”We wish to acknowledge their cultural uniqueness by inviting international artists to create familiar landmark images from their own countries: for example, a monastery from Romania, the Eiffel Tower from France, or the Castle in Heidelberg. The possibilities are endless.”

Schutz pledged the location of the murals could be created by at least a 1,000 metre long backdrop running parallel to Chemainus Road. He had Art Carlyle create some photo illustrations.

Upon hearing about the decision, Schutz chastised the board for its lack of vision.

Tourism

Get local stories you won't find anywhere else right to your inbox.
Sign up here

 

Mural project founder Karl Schutz meets with artists during a walking tour in 2018. (Photo by Don Bodger)

This is part of Karl Schutz’s vision for the entrance into Chemainus, with new murals lining a wall along Chemainus Road. (Photo illustration by Art Carlyle)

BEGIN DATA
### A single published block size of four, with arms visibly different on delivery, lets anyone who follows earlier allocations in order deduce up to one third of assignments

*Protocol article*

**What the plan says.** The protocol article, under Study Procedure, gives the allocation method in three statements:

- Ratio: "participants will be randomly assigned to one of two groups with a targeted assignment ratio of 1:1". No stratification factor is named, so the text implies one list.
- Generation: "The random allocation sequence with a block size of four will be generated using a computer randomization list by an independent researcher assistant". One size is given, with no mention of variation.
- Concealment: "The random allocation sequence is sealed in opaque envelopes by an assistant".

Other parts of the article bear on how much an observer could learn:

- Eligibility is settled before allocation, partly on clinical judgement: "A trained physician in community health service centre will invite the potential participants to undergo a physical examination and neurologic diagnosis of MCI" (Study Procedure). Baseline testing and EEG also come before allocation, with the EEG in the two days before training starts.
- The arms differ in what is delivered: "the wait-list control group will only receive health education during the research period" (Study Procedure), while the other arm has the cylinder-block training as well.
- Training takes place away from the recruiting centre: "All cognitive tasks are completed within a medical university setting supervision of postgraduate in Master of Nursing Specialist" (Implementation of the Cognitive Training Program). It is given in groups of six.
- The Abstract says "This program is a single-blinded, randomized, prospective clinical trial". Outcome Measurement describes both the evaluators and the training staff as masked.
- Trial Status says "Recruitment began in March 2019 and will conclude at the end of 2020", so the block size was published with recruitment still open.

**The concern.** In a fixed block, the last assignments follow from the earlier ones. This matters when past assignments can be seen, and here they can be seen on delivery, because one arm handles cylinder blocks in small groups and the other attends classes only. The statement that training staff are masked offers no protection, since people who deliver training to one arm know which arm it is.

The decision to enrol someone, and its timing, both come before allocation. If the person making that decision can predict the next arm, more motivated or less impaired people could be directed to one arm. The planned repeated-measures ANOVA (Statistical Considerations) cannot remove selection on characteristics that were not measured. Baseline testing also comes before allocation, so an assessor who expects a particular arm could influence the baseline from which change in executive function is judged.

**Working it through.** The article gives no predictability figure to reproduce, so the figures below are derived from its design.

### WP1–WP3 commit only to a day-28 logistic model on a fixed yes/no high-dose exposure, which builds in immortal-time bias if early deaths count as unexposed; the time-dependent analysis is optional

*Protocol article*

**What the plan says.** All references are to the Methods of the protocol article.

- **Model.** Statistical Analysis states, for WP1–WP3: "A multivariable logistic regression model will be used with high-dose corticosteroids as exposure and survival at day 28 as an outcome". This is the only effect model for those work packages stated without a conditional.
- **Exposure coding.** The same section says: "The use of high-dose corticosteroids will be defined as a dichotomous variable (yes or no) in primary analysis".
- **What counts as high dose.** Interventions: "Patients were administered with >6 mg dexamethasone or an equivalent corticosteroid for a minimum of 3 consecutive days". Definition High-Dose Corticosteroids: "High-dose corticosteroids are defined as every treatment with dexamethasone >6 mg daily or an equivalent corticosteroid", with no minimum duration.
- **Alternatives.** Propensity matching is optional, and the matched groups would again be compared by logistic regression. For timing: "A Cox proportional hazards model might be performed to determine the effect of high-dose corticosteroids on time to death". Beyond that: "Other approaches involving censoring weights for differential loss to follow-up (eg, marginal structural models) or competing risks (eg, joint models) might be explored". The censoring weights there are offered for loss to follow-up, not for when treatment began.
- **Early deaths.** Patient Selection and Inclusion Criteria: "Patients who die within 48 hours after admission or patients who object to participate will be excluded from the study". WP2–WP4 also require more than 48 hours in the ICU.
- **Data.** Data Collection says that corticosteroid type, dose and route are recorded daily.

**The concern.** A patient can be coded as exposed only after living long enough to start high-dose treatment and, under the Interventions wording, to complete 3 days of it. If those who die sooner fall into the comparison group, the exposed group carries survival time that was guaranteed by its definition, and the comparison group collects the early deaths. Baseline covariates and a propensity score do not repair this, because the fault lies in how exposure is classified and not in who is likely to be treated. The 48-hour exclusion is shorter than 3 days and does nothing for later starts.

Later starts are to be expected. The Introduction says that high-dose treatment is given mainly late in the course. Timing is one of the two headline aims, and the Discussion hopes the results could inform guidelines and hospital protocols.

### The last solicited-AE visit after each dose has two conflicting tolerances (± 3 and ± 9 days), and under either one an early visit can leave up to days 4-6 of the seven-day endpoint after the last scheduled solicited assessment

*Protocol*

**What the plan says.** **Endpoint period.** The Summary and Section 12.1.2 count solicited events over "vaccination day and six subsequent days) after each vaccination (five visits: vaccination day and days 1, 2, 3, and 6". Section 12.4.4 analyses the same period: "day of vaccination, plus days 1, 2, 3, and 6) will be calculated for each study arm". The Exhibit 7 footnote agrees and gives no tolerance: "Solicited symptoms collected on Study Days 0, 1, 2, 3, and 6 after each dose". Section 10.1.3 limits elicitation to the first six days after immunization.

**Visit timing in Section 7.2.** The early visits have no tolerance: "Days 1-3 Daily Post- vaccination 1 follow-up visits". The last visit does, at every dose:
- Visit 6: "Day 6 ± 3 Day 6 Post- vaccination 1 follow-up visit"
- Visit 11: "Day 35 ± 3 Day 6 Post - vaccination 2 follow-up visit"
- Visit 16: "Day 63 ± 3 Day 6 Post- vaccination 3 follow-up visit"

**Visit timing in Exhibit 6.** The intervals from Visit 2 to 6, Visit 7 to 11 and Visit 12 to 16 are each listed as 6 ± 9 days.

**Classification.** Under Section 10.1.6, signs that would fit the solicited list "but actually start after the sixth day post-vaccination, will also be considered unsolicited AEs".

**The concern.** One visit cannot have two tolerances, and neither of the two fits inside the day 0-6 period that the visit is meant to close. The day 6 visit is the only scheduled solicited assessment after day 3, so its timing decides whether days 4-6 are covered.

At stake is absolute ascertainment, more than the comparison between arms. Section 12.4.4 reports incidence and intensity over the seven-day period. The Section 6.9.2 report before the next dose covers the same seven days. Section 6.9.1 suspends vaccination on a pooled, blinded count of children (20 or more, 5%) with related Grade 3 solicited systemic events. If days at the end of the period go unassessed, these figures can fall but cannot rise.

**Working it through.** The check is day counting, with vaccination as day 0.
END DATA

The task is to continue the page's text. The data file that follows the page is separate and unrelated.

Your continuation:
Just Posted

North Island All Candidates Meeting scheduled virtually for Oct. 14

‘our local candidates for the B.C. Provincial Election will be joining us’

Abandoned Neucel mill in Port Alice to cost at least $17 million to decommission

Removing hazardous waste and de-risking the site ratchet up bill to taxpayers

Growing food sovereignty at Klemtu

Greenhouse and grow boxes help create circular food economy for Kitasoo/Xai’xais First Nations

B.C. salmon farms challenge activists’ demands for site closures

News reporting also unfair, inaccurate and distorted

Gratitude is a great thing, what are you grateful for?